Loops two and three were not as easy as loop one. The sun vanished and the wind fluctuated between 10-25 mph. Being totally exposed to the elements, I focused my attention and energy on completing loop two, added a layer since the temperature dropped by 10 degrees, sipped some Gatorade and proceeded on the same exact route I had run twice beforehand.

he course began to get more treacherous with every additional mile as I trekked from the thick mud toward the slippery uneven rocks.

he course began to get more treacherous with every additional mile as I trekked from the thick mud toward the slippery uneven rocks.

The halfway cut-off time of 3 hrs 10 mins was deeply branded in every single marathoners mind. I talked about it on the plane from the U.S. to Argentina with a stranger (thank you kind sir for putting up with me), at the banquet dinner in Buenos Aires, at breakfast, lunch and dinner on the Drake Passage, with the staff and possibly even a penguin or two. With the weather being so unpredictable, I was not going to take any chances.

Loop three took my mind away from the elements on the ground and I focused my attention on the extraordinary glaciers in the distance along with majestically floating patches of ice in the foreground. The skies were getting thicker with cloud coverage and the winds were clearly picking up and smacking our bodies around like penguins running away from fur seals.  As I approached the start/finish line, I breathed a big sigh of relief: 13.1 miles in the books in 2 hrs 30 mins. Two more layers were added to my body.

Loops 4-5 (Miles 13.1-21.84): Freezing rain, 35-45 mph winds, penguins (possibly), numb fingers (most definitely) – 2 hour 9 mins

The backend of a marathon is never easy. Between flying halfway around the world, having a queasy stomach (cheers Drake Passage), running 13.1 miles thus far and knowing the weather conditions would not improve, I couldn’t have been in a more ideal situation.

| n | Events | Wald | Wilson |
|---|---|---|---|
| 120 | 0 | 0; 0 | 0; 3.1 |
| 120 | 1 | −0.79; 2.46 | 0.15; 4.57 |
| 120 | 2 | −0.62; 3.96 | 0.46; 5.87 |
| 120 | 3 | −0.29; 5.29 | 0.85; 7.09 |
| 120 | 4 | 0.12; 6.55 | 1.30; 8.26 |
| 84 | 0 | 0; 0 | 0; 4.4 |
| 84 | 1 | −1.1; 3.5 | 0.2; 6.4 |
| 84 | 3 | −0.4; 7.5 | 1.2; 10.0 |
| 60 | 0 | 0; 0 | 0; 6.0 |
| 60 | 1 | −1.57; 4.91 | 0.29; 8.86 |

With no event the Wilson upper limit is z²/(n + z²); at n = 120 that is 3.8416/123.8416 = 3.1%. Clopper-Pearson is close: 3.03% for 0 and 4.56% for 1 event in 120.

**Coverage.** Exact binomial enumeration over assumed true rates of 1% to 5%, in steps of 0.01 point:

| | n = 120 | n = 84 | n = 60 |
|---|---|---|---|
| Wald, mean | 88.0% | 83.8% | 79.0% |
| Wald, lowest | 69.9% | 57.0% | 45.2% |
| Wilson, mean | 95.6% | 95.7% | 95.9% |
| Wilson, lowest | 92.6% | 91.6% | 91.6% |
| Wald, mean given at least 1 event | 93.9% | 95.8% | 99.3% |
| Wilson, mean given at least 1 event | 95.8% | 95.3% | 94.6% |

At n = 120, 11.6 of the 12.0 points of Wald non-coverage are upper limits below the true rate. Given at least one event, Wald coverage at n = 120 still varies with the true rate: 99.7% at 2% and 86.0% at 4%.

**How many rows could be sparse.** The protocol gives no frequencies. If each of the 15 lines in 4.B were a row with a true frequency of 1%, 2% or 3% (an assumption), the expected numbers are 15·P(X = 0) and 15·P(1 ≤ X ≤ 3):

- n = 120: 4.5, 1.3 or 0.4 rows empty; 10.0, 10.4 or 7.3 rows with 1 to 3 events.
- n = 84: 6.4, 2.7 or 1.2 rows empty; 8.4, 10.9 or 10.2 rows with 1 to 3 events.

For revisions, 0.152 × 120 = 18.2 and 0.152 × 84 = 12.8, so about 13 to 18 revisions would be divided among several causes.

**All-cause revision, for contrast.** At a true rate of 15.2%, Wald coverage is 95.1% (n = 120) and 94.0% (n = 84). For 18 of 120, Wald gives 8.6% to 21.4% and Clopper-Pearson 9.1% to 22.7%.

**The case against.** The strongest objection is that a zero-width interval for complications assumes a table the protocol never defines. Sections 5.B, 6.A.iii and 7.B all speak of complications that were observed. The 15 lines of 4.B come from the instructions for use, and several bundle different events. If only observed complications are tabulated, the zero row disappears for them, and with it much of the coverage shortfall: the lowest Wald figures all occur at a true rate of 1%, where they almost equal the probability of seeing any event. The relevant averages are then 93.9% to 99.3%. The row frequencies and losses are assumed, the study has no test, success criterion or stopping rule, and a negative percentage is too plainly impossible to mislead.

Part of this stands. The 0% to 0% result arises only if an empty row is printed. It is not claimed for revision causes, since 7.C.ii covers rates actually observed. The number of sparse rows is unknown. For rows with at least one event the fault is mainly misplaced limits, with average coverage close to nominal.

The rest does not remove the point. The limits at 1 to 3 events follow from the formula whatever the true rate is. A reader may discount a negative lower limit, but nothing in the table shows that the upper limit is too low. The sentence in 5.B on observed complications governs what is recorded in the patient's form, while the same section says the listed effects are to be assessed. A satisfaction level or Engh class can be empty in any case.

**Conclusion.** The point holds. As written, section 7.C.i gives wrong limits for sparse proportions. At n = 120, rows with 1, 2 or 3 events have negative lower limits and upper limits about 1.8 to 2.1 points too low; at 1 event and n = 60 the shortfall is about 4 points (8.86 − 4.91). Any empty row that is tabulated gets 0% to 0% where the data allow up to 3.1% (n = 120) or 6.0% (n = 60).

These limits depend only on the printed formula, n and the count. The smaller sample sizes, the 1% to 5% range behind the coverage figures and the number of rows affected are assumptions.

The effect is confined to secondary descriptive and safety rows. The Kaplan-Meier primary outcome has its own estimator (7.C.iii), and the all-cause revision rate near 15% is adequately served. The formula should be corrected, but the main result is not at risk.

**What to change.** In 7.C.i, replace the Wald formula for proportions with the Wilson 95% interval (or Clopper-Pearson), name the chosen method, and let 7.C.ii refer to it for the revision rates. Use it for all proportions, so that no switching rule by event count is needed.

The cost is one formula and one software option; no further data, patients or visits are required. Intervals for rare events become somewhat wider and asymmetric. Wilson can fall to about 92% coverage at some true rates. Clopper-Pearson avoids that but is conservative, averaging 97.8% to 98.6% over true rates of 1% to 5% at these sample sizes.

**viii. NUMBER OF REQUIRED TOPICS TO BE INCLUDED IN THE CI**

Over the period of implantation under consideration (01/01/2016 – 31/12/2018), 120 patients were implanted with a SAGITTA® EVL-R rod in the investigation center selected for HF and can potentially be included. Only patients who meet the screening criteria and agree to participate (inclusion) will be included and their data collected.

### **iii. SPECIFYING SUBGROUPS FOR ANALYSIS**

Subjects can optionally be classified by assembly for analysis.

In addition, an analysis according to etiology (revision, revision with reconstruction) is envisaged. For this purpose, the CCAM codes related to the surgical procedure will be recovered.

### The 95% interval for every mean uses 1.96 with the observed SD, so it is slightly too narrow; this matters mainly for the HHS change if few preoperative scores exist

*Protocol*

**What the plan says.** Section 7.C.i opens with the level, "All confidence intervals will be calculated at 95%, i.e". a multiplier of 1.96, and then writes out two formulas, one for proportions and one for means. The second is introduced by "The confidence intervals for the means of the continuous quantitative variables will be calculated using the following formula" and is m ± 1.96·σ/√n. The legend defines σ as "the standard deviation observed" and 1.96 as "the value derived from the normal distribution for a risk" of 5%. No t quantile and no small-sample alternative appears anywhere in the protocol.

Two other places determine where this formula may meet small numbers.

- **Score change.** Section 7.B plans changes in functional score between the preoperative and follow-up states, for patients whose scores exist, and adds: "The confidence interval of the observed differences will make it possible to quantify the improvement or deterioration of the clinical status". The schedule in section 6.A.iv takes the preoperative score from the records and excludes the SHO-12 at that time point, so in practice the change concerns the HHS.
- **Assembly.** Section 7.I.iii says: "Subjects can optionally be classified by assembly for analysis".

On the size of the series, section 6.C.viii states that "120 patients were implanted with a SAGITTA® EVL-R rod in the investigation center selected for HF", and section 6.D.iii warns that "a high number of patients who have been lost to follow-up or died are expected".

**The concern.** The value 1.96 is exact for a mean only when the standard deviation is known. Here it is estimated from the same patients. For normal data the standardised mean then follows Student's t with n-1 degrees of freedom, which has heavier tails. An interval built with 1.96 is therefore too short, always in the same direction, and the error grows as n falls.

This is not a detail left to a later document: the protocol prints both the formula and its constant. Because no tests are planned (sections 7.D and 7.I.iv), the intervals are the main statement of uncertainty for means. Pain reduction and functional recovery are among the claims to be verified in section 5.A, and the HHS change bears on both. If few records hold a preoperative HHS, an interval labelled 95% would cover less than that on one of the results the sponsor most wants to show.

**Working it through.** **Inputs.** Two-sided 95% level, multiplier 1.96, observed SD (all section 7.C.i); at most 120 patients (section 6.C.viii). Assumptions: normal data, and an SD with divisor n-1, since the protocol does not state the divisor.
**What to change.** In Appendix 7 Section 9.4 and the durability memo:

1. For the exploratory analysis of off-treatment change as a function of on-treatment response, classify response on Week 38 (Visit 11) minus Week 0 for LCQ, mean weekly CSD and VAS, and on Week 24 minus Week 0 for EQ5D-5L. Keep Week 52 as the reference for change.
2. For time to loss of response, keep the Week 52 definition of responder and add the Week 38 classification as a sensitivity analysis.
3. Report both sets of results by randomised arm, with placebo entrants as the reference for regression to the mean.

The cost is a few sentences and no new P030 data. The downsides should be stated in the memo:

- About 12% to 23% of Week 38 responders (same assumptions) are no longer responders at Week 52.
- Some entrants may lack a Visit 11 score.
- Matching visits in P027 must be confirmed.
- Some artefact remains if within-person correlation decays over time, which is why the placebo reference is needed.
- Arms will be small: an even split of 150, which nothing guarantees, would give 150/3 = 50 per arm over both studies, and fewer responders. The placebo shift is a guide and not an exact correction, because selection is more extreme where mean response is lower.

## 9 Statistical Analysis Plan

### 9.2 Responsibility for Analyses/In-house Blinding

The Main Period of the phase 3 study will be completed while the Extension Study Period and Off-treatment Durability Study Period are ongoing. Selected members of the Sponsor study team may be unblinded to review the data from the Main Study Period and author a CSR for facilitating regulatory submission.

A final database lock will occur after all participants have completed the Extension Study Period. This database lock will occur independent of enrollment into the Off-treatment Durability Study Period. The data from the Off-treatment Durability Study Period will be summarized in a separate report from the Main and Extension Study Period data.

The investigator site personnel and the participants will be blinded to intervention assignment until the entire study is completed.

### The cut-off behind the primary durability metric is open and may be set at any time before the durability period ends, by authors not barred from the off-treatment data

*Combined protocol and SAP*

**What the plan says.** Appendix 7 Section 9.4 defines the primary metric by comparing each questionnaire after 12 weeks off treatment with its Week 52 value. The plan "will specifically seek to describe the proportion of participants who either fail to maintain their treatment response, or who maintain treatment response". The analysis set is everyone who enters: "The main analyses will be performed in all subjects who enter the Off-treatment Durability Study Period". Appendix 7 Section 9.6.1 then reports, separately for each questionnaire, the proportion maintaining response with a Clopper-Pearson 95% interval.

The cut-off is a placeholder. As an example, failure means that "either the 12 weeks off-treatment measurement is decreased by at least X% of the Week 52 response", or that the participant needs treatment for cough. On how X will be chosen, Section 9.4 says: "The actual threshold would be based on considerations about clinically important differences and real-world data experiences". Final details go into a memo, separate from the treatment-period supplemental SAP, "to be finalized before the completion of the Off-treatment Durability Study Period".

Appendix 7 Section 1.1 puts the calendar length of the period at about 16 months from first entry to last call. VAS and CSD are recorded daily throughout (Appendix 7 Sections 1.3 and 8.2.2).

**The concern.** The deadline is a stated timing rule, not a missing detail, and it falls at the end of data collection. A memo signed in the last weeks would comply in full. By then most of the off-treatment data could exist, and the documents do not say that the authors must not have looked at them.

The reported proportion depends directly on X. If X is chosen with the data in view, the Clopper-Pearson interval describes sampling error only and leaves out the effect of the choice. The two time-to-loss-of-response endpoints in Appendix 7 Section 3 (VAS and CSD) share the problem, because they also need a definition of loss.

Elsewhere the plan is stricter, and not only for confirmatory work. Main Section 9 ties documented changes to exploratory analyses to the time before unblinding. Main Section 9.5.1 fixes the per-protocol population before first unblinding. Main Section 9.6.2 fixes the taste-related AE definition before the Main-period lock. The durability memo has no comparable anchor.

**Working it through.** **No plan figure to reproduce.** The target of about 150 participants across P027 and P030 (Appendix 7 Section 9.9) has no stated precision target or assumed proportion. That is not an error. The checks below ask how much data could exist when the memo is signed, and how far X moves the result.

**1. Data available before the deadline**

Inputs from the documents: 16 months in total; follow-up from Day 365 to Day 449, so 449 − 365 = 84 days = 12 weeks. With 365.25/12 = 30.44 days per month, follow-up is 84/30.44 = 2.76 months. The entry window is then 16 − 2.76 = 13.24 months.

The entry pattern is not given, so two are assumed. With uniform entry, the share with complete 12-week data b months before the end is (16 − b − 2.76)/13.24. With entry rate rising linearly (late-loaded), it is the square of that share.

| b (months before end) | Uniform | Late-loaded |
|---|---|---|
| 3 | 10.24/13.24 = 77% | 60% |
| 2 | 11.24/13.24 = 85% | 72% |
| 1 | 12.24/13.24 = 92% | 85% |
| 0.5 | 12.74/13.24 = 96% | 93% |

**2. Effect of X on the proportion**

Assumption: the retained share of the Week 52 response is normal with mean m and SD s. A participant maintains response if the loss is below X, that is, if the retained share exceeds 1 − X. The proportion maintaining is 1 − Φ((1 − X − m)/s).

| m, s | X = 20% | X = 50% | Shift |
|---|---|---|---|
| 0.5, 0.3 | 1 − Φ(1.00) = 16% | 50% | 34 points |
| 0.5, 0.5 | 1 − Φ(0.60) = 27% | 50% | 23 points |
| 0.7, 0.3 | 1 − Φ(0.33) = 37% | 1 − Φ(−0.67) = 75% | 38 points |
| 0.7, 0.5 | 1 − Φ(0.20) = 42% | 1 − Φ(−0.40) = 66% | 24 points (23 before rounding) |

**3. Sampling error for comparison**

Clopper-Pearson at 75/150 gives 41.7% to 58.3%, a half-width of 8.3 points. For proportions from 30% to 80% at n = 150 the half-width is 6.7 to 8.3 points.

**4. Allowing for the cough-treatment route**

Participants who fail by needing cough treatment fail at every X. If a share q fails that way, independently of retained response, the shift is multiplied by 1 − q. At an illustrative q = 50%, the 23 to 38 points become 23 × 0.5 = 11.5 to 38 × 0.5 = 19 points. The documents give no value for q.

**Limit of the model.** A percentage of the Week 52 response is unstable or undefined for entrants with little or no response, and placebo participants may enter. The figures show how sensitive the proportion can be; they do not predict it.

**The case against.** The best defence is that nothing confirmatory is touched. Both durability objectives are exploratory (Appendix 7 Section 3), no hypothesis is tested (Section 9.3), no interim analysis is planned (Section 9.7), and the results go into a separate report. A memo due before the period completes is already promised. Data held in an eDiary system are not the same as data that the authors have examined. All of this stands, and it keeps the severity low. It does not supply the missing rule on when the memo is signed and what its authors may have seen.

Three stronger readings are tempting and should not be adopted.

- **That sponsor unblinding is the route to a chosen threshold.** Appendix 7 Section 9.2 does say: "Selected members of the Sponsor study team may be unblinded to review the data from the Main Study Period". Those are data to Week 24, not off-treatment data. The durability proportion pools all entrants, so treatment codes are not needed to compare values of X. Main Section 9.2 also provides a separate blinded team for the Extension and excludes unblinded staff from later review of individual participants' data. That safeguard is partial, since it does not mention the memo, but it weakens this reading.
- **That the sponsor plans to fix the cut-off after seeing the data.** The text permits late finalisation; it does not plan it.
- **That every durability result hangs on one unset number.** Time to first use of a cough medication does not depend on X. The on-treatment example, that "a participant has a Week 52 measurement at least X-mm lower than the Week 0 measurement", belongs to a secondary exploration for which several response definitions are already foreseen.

This. Is. Living.

A family of penguins takes notice of us runners.

A family of penguins takes notice of us runners.

Was I cold and slightly, YES! I could barely feel my fingertips and the reason I know this is because I pulled off my mittens and removed the thin gloves from my red clearly numb fingers. Every time a staff member would ask me how I was doing, I would instantly reply before they finished the question “I am good! I came here to finish.”

To be fair, during these two hours, I refused to let any type of doubt creep into my mind. I literally mumbled 300+ times during this race “You know, you are never coming back to run this race again, right?”  A good number of people already dropped down from the full marathon to the half.

My body wanted to pause at times, but my mind refused. I knew pausing meant slowing down. Slowing down meant my body temperature dropping. My body temperature dropping meant I might not run the pace I needed which mentally would lead down a treacherous road. I kept my head down and my mind focused on loop six which ended up being the sweetest 4.37 miles of my life!

Loop 6  (Miles 21.84-26.2): 20-30 mph winds, penguins (left a long time ago), heart still beating, and a finish line to cross – 2 hrs 2 mins